Explaining the grief of miscarriage is so difficult to anyone who has not experienced it firsthand. I heard: “Well my friend Sally had a miscarriage and now she has three beautiful children,” or “It’s just not God’s timing,” and “Well Susy lost her baby at 19 weeks so at least you were only 7 weeks.” I learned the most hurtful things are said by people we love most because they don’t understand how to handle something so fragile and so invisible. There’s no funeral; no memorial; no physical acknowledgment other than the private turmoil inside your body as you cramp and bleed and cry and hurt and wonder and plea.
Six agonizing months later, I became pregnant with my now-5-year-old daughter, Ellis. I participated in Centering Pregnancy where we had in-depth group discussions that far extended “what to expect when you’re expecting.” I learned what it meant to have a doctor who advocated for me, which gave me the confidence to seek healthcare professionals for myself and my daughter who were engaging, instructive, and encouraging. Ellis’s birth was textbook. I was prepared for a baby and breastfeeding and healthy sleeping habits; our transition to parenthood was smooth and natural.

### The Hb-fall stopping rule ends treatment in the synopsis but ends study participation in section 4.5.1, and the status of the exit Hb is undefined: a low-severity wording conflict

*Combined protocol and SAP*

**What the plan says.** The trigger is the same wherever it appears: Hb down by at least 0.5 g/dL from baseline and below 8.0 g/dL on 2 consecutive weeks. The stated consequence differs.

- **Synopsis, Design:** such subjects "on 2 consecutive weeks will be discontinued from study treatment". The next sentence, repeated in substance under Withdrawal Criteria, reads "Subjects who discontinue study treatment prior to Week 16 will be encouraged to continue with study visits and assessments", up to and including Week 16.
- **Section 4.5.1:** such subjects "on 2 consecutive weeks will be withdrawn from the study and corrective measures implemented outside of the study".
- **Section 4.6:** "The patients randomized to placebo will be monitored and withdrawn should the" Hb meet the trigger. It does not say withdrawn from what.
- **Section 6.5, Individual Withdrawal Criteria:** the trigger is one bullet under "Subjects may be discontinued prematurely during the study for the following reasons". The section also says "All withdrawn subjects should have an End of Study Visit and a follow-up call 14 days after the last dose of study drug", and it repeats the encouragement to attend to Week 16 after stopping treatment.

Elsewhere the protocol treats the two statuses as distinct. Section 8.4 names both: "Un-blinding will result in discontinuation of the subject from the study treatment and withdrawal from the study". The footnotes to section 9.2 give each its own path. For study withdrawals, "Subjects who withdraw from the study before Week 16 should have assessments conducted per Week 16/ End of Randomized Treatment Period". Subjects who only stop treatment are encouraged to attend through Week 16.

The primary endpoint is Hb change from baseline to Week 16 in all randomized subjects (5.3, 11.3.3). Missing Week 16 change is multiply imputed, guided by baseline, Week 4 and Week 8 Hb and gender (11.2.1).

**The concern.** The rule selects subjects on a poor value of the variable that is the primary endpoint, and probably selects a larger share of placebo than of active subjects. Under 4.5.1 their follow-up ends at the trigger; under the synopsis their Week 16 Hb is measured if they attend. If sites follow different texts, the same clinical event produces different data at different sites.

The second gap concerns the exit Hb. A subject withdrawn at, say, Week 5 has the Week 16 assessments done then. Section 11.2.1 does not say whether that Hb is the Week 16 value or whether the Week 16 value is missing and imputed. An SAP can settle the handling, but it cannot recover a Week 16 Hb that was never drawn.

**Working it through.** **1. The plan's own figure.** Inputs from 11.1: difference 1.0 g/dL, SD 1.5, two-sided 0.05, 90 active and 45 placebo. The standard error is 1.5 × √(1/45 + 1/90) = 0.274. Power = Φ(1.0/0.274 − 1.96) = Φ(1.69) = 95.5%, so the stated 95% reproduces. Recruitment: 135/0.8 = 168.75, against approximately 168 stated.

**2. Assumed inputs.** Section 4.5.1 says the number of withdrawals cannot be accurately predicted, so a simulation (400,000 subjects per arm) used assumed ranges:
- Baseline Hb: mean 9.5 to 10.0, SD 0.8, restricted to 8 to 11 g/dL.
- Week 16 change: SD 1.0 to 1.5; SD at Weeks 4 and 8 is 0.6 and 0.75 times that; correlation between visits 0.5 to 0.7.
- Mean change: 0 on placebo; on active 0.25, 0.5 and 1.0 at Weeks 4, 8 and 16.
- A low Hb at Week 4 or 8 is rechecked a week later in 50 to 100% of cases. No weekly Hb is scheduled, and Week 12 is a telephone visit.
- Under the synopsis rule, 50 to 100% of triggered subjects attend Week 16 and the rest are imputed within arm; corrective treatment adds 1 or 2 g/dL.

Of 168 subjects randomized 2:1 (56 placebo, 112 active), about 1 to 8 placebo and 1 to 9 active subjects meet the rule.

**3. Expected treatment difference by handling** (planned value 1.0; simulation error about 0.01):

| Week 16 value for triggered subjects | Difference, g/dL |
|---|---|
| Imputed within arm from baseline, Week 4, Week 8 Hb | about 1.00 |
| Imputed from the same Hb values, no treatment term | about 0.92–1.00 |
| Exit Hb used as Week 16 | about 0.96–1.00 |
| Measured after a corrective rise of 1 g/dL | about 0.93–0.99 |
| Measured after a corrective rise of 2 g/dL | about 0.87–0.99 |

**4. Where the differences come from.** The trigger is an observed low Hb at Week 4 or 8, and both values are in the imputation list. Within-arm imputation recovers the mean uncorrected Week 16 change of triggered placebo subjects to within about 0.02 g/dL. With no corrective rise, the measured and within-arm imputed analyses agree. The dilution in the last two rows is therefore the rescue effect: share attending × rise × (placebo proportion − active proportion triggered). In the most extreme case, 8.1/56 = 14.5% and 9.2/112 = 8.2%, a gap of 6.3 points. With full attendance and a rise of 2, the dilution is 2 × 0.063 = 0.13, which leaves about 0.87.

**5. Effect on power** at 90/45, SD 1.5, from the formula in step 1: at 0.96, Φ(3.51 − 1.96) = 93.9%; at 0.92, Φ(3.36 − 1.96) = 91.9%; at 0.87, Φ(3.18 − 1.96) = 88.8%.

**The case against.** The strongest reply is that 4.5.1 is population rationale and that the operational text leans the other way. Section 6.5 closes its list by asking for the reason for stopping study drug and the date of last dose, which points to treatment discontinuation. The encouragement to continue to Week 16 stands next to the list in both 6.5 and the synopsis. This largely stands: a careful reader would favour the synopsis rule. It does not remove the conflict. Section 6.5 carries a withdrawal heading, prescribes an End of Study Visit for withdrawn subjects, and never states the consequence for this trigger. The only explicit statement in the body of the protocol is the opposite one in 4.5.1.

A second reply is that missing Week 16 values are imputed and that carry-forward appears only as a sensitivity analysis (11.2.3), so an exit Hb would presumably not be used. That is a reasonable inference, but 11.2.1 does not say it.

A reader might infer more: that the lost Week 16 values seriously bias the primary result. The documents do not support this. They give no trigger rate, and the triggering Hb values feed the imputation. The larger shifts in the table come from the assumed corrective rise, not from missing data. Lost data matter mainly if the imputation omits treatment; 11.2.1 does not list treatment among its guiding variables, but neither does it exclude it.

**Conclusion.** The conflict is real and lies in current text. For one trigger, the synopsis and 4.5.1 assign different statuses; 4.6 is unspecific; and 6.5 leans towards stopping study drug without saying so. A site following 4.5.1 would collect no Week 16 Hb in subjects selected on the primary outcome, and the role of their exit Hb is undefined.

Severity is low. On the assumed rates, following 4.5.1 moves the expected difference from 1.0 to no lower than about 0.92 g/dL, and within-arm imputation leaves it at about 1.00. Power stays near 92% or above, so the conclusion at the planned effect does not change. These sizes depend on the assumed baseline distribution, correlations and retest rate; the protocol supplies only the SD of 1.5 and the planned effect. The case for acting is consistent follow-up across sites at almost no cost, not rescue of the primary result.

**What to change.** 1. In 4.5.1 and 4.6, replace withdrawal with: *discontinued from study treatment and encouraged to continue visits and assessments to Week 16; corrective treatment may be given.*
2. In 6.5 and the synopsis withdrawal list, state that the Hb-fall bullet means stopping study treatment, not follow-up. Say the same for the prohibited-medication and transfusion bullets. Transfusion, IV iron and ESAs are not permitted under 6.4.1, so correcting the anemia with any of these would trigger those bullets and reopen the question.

Two months after her birth, my husband graduated med school and began his residency. We bought a house, moved cities, and I quit my job to become a stay-at-home-mom. A few months later, my “other mother” passed away, and we had suddenly experienced like 5 of the most stressful life events all in the duration of Ellis’s 6-month life. I was feeling homesick, overwhelmed, overweight, friendless, and worthless. I had always been a busy worker, and not having a workplace or daily tasks that didn’t include pumping and cleaning was taking its toll. I was vocal (with my closest inner circle) about my struggles and feelings, and they came to the supportive rescue you’d expect from your loved ones. My mom encouraged me to find a gym, and a friend pushed me to open an Etsy shop to sell my art, and within six months, I was happier and healthier and made a best friend in Charleston! Whew!! Crisis averted!! Things were great and all was well! (note my obvious jinx and foreshadowing).